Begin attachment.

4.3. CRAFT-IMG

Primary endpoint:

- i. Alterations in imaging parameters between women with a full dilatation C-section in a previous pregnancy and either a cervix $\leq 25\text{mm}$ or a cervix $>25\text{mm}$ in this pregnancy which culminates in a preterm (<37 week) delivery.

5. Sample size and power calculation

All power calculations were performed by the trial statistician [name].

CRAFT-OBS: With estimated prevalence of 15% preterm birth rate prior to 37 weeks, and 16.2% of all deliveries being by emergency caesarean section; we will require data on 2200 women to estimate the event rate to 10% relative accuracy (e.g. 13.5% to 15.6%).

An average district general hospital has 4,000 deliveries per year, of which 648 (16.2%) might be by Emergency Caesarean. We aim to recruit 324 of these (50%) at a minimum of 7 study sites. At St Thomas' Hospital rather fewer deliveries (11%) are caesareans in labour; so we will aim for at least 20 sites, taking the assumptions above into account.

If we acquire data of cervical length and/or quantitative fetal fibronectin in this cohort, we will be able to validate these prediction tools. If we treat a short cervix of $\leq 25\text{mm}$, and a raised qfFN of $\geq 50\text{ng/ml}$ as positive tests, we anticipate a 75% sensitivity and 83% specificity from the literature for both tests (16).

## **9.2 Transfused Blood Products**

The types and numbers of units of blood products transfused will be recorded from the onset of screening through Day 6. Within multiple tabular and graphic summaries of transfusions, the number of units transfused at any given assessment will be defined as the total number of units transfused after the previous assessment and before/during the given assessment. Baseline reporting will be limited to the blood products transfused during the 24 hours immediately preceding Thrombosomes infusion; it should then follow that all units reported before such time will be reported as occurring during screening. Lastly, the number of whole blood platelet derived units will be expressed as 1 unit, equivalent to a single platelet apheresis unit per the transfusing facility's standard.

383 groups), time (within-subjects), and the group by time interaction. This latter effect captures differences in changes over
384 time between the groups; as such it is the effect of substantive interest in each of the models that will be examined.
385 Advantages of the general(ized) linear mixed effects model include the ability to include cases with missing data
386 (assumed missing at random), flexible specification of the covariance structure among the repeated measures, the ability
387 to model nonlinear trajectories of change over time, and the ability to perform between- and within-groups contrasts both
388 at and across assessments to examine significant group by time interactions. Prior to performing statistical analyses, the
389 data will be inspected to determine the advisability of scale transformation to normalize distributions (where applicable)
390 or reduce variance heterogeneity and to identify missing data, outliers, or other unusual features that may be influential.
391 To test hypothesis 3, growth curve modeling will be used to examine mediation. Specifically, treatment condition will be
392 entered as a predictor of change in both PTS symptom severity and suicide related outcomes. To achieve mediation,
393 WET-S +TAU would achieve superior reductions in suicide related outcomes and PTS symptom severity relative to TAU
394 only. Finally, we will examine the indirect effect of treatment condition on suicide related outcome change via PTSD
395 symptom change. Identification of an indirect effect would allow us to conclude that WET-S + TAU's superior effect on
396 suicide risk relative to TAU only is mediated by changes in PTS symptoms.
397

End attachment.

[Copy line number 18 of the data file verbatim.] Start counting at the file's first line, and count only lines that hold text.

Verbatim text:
390 or reduce variance heterogeneity and to identify missing data, outliers, or other unusual features that may be influential.